The Decline of Per Capita Wealth

Yesterday was a momentous day.  According to the State of World Population 2011, published by the United Nations Population Fund, it was the day world population topped 7 billion people.  We find this to be momentous not just for the sheer size of the population, but, more importantly, for the rate at which it is increasing.

For example, at the time of Christ’s death the world’s population was around 300 million. Slowly, over the next 1800 years, the planet added 700 million more people…hitting 1 billion when John Adams was President of the United States…and causing quite a shock to the intellectuals of the day.

The world’s burgeoning population produced visions of apocalypse for English economist, Robert Thomas Malthus.  Between 1798 and 1826, he scribbled six editions of his famous treatise, An Essay on the Principle of Population, in which he predicted a massive collapse brought about by population increasing faster than the supply of food.

Of course, Malthus was dead wrong.  Just 127 years later, in 1927, world population hit 2 billion.  Then, 32 years later, in 1959, the 3 billion mark was reached.  Fifteen years later, in 1974, the population topped four billion.  Thirteen years after that, in 1987, five billion was surpassed.  Twelve years later, in 1999, world population logged six billion.  And now…seven billion.

As you can see, since about the beginning of the Industrial Revolution, population growth has dramatically risen.  Over this time, per capita income has dramatically risen too.  What does this tell us?

The Conventional Crude Oil Production Peak

For one, it tells us that population growth and economic growth are dependent on energy. We didn’t take the time to conduct a study, but using a little conjecture, we surmise that there’s a connection between world population and economic growth, and increases in world energy production.

The world economy has developed and expanded over the last 200 years based on a paradigm of cheap and available energy – namely oil.  In particular, continuous increases in oil production have helped push up economic growth.  So what would happen to the economy if oil production no longer increases?

Look around.  What you see may be an initial glimpse at an economy sputtering in fumes…

According to a January 2007 International Energy Agency (IEA) report, world oil supply (which includes biofuels, non-crude sources of petroleum, use of strategic oil reserves, in addition to crude production) averaged 85.24 million barrels per day in 2006, an increase of 0.76 million barrels per day from 2005.  This increase was a little more than half the average yearly gain in global supply of 1.2 million barrels per day from 1987 to 2005.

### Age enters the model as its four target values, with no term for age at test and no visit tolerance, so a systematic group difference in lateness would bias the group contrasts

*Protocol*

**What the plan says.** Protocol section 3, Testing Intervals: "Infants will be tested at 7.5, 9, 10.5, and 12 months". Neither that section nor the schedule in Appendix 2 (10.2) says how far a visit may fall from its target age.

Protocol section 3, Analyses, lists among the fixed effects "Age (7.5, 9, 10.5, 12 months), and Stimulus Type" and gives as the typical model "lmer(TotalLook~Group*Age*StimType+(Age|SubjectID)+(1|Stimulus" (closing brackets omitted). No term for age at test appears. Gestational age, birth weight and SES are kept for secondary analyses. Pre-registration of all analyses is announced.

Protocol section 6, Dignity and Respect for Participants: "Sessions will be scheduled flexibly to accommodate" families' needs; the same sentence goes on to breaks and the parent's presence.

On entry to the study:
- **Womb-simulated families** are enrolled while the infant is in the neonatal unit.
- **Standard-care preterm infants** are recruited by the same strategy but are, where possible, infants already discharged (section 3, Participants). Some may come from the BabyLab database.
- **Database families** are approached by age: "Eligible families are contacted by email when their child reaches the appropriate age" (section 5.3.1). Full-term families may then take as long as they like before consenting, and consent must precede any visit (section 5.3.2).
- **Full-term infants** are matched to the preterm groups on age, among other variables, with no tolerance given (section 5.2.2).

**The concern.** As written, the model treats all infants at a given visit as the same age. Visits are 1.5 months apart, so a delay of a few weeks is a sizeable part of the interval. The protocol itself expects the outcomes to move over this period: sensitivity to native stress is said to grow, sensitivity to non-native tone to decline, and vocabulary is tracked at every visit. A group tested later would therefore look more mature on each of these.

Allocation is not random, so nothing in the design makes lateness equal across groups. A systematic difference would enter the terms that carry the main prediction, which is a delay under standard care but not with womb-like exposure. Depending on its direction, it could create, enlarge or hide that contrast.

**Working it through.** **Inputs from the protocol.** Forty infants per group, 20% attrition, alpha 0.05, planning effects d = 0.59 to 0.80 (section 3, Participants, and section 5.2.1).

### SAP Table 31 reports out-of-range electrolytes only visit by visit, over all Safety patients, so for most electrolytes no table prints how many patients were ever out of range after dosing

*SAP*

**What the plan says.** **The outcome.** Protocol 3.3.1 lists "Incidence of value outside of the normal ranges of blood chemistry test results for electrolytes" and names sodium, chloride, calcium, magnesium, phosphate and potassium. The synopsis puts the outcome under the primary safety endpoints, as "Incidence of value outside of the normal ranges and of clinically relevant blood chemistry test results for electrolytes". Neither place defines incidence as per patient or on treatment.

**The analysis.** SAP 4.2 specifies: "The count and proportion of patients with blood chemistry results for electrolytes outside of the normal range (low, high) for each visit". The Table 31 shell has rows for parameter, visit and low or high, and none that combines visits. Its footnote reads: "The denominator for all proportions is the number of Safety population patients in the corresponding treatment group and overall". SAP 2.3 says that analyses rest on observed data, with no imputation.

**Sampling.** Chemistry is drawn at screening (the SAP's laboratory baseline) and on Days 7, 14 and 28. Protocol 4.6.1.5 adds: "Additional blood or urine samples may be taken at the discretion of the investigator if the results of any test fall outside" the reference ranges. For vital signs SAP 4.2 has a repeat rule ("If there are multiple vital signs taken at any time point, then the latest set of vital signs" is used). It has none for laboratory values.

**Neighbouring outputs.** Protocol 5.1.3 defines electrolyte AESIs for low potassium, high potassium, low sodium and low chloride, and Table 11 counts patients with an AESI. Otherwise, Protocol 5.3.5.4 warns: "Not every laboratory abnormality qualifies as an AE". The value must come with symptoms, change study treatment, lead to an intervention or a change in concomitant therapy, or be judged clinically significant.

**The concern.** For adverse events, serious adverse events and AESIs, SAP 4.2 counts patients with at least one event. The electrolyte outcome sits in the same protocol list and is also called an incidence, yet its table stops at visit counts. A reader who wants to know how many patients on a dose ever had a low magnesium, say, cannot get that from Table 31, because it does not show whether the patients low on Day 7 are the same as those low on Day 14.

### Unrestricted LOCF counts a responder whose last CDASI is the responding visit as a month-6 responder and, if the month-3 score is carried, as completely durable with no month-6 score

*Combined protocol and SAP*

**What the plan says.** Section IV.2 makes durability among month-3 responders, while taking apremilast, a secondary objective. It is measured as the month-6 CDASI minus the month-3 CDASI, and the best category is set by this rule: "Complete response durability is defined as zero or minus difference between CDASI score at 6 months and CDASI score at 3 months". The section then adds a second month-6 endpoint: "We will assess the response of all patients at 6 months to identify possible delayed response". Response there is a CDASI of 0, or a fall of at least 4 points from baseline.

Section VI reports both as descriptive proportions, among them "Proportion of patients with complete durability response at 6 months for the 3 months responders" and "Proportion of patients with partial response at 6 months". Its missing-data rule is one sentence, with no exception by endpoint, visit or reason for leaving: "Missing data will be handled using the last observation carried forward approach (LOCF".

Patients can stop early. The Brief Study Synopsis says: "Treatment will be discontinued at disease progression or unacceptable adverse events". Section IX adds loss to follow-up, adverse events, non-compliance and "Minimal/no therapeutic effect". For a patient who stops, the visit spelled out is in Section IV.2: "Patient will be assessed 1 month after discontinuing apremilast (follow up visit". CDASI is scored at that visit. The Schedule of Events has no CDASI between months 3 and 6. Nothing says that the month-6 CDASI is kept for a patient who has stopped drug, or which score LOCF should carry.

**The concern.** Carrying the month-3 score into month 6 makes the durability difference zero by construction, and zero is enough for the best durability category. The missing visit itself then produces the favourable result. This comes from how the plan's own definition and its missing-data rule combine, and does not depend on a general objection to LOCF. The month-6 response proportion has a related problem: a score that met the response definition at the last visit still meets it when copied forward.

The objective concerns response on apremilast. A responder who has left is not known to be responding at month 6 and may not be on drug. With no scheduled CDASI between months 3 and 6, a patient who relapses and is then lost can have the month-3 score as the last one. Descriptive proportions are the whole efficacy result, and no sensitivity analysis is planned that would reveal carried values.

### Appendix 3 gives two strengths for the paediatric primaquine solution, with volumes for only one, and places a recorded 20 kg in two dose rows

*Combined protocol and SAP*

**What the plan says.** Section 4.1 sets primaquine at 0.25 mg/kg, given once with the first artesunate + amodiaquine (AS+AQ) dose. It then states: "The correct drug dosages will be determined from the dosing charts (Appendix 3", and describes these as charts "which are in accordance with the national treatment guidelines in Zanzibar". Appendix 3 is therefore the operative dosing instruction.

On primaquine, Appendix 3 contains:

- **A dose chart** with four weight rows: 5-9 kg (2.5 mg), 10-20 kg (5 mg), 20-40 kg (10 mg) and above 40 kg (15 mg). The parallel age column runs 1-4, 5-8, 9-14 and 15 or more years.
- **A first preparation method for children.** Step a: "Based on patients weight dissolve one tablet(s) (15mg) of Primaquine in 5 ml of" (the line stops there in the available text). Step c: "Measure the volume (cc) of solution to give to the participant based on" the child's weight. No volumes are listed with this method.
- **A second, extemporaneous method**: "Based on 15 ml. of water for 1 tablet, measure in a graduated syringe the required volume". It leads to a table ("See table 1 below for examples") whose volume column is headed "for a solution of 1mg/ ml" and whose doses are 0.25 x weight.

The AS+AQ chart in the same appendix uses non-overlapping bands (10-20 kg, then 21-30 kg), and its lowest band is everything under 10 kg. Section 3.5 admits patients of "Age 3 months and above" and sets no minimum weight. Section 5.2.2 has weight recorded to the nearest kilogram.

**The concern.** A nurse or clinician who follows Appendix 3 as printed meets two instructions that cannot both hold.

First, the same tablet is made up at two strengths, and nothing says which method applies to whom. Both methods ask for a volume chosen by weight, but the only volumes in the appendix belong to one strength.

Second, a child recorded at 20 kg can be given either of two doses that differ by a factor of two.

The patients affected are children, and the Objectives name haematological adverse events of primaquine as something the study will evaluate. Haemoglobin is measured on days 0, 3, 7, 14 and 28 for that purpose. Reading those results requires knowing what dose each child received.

Unfortunately, as the experience of the last several years has shown, future increases in world oil supply may cost a whole lot more.  The 2010 IEA World Energy Outlook stated that conventional crude oil production peaked in 2006.  In other words, going forward, world oil supply increases must be obtained through unconventional oil production like tar sands or deep water drilling.

The Decline of Per Capita Wealth

The problem with unconventional oil production is that it’s not cheap.  What this means is the economy must adjust to more expensive energy costs.  So far the adjustment has been rough going.

At the turn of the new millennium a barrel of crude oil cost roughly $24.  In 2006, the year conventional crude oil production peaked, the price of oil averaged $58 per barrel.  Then, in July of 2008, just before the financial system blew apart, crude oil topped $145 per barrel.

After bottoming around $37 per barrel in early 2009, crude oil prices climbed back to over $100 in the second quarter of 2011.  Its price currently sits at over $90 per barrel.  By comparison, the economy has not kept pace with escalating crude oil prices…

Between 2000 and 2005, U.S. gross domestic product grew from approximately $9.8 trillion to $12.5 trillion – an increase of over 27 percent.  From 2006 through 2010, U.S. GDP grew from $13.3 trillion to 14.5 trillion – an increase of just 9 percent.

Noticeably, in an environment of elevated crude oil prices, the economy has sagged like an old Cal bungalow rooftop.  We don’t know if this represents a true correlation or if it’s plain old coincidence.  What is clear is that the days of cheap available oil are over while demand, driven by population growth, continues to rise.  What this means is per capita oil production has gone into irreversible declining.  Perhaps, per capita wealth will follow.


MN Gordon
for Economic Prism

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